The beginning of new things in #africa #AUPASSPORT #EBAFOSA #AFRICA we can.@RichardMunang @AbbasRafiu @DolapoJohn

— James Oyesola (@1oye) July 18, 2016

Can’t wait to have mine !!! ??
Finies les tracasseries, qui n’auraient jamais dû exister au départ #AUPassport

— Gnagna Mariann K. (@gmkonate) July 18, 2016

Its about time we unite, creation of AU passport its a first step to bigger thing. #AfricaMustWakeUp #AUpassport #AU

— Lebohang khanye (@Supreme_Frank) July 18, 2016

To skeptical…

Looking foward to my AU passport in 2020 🙂 #Umojawaafrica #AUKigali2016 #AUSummit2016 #AUpassport

— Beth Mamicha (@Mamichons1) July 18, 2016

Sounds good in theory but a) implementation b) benefits restricted to a minority c) xenophobia #AUPassport

— Yemisi Adegoke (@briticoyemo) July 20, 2016

To snarky…

I proudly carry a South African passport and I don’t give a fiddler’s fart about that AU passport. #AuPassport

— George Makubalo (@GeorgeMakubalo) July 19, 2016

Others noted that in a time when nativist rhetoric is gathering steam around the world, from Brexit to Donald Trump’s Mexican Wall, it was refreshing to see the African Union take the opposite step — to make borders more porous.

But here’s the catch: Unless you are Rwandan President Paul Kagame or Chadian President Idriss Deby (the sole holders of the two existing passports), ordinary Africans can’t yet get the all-Africa passport. It’s unclear when the red-and-gold booklets will be distributed. For now, citizens will still be standing in those long embassy lines.

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The Grand Ambitions Of A Slain Journalist In Ukraine

A portrait of journalist Pavel Sheremet is surrounded with flowers and candles at the place where he was killed by a car bomb Wednesday in Kiev, Ukraine.

A portrait of journalist Pavel Sheremet is surrounded with flowers and candles at the place where he was killed by a car bomb Wednesday in Kiev, Ukraine. Sergei Chuzavkov/AP hide caption

toggle caption Sergei Chuzavkov/AP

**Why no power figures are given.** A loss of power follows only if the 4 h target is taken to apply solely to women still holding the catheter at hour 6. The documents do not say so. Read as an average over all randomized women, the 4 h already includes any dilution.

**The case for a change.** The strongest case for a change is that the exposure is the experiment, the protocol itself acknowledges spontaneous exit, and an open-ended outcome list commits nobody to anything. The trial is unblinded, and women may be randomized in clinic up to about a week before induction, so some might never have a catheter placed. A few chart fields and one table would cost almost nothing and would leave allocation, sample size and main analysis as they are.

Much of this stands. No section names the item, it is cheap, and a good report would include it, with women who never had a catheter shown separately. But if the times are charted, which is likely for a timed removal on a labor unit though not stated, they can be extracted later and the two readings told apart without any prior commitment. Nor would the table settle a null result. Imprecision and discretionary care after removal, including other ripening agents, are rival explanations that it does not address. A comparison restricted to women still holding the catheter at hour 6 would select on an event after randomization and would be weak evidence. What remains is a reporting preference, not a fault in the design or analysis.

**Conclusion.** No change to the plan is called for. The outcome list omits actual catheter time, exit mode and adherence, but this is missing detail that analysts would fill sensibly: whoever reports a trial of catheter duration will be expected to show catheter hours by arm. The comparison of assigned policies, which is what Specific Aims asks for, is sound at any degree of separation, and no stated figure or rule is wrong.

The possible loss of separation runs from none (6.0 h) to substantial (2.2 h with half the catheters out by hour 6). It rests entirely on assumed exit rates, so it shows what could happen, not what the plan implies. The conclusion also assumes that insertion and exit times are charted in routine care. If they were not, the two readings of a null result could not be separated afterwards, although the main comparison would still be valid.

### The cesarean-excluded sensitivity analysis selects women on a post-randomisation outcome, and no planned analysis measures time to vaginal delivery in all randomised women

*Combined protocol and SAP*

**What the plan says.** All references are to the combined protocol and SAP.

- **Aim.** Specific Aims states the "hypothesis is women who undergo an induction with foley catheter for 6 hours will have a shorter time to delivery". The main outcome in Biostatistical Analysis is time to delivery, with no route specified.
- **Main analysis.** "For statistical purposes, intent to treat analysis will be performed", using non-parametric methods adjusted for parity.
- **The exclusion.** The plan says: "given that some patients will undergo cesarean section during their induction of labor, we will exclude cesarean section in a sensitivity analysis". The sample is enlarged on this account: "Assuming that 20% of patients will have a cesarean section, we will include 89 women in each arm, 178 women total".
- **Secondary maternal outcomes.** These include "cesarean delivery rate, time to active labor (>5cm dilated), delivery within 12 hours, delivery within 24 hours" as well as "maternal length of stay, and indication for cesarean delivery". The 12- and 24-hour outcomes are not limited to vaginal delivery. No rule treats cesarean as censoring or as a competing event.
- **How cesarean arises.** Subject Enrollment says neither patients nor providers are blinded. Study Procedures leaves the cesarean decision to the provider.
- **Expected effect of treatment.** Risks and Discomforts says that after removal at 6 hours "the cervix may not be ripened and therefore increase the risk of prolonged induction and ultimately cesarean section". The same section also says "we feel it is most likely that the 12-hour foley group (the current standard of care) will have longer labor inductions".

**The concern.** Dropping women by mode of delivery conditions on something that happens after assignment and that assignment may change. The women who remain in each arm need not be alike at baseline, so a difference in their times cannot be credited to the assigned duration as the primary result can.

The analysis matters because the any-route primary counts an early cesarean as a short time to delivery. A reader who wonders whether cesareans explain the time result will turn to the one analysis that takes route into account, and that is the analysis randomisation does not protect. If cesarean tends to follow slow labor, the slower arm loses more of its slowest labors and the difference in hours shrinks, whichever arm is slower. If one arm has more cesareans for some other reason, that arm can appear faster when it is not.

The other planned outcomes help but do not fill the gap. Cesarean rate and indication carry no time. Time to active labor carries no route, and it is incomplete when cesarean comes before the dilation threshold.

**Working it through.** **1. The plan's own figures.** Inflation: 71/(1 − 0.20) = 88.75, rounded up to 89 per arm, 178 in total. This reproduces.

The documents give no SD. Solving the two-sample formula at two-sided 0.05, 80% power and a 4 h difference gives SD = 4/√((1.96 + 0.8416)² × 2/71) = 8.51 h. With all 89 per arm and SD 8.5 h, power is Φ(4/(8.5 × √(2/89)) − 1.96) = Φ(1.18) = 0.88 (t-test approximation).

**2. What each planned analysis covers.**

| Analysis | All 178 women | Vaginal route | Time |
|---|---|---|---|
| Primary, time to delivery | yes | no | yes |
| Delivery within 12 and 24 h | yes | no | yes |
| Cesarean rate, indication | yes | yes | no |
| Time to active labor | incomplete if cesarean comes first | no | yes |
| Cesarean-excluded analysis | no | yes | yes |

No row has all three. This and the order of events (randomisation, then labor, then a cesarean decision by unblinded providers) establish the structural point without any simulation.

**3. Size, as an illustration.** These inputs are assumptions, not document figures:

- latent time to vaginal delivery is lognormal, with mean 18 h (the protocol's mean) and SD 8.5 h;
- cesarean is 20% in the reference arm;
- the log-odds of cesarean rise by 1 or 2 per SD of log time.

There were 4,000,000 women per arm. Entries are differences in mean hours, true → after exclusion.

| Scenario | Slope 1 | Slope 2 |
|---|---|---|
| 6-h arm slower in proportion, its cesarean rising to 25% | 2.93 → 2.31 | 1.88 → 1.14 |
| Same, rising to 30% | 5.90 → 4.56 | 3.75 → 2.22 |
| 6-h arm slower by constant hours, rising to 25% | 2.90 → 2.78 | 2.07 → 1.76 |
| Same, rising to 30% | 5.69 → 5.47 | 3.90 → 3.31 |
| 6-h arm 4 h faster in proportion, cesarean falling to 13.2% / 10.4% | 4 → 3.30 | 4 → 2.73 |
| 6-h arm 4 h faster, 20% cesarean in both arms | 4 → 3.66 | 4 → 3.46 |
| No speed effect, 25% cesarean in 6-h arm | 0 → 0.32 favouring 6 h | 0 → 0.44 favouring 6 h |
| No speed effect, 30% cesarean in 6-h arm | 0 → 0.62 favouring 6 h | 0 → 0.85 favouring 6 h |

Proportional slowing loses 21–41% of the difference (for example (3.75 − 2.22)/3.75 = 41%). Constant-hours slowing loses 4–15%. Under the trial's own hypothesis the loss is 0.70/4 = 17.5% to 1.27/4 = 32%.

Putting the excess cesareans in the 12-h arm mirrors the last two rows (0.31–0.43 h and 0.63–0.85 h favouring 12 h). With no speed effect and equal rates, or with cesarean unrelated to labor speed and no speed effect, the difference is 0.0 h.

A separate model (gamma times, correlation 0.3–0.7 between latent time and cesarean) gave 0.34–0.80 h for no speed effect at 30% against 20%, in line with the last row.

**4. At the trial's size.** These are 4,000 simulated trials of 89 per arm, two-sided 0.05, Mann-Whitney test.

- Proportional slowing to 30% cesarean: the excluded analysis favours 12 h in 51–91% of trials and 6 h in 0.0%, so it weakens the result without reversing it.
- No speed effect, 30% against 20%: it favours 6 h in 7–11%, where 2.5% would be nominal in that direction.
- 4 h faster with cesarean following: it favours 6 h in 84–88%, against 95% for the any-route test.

Just last month, I sat across from journalist Pavel Sheremet in Ukrainska Pravda’s media center – a cavernous room and café tucked away on a small alley in Ukraine’s capital, Kiev.

Sheremet, a teddy bear of a man with an imposing presence and blues eyes that twinkled, was the driving force behind this center, which had a news website and was dedicated to investigative reporting. Sipping cappuccinos, he explained that he had chosen Kiev as home because it allowed him to practice his craft.

Sheremet, 44, was a fierce journalist who bumped up against authorities in the former Soviet states where he worked. A native of Belarus, he had been chased out by the country’s authoritarian leadership, facing threats, harassment and even prison. He went to Moscow until it, too, became too dangerous.

So he settled on Kiev, which he felt was far more open by comparison.

His news outlet invited me to the city in June to teach a class in investigative reporting.

So it was a complete shock when I heard Wednesday that Sheremet was killed by a car bomb in the city. The vehicle he was driving belonged to Olena Prytula, who was Sheremet’s girlfriend and the lead editor of the website.

It was not only his death that stunned me. Sheremet and other journalists agreed that this was a golden age for freedom of the press in Ukraine.

Ukrainska Pravda’s center, where I taught a seminar to a class of 45 journalists, was launched to spread the gospel of investigative journalism. Sheremet, who also hosted a radio news program, was a director of the outlet and he talked to me about some of the ambitions he had for this center.

The idea was to train as many journalists as possible to carry out a type of reporting that is all but banned in neighboring Russia and Belarus. Ukrainska Pravda would convene classes and then post them on the web so they could have the greatest possible reach.

Forensic experts examine the wreckage of a burned car in Kiev, Ukraine. Pavel Sheremet, a prominent investigative journalist, was killed when the car exploded on Wednesday.

Forensic experts examine the wreckage of a burned car in Kiev, Ukraine. Pavel Sheremet, a prominent investigative journalist, was killed when the car exploded on Wednesday. Efrem Lukatsky/AP hide caption

toggle caption Efrem Lukatsky/AP

The journalists I spoke to on my brief trip to Kiev told me the so-called Maidan Square protests in 2014, which ousted an unpopular government, sparked a renaissance for freedom of expression.

“There are so many things to worry about politically and economically that [authorities] leave us alone,” said Irina Slavinska, who leads a team of public radio reporters in Kiev.

We met in a café just down the block from the Maidan, where the protests erupted two years ago.

Ukraine’s capital oozes its European roots along with its Russian Orthodox heritage. Gold-domed cupolas from 16th century monasteries speckle the city’s skyline while internet cafes line the boulevards. It is a city that is developing and developed all at once.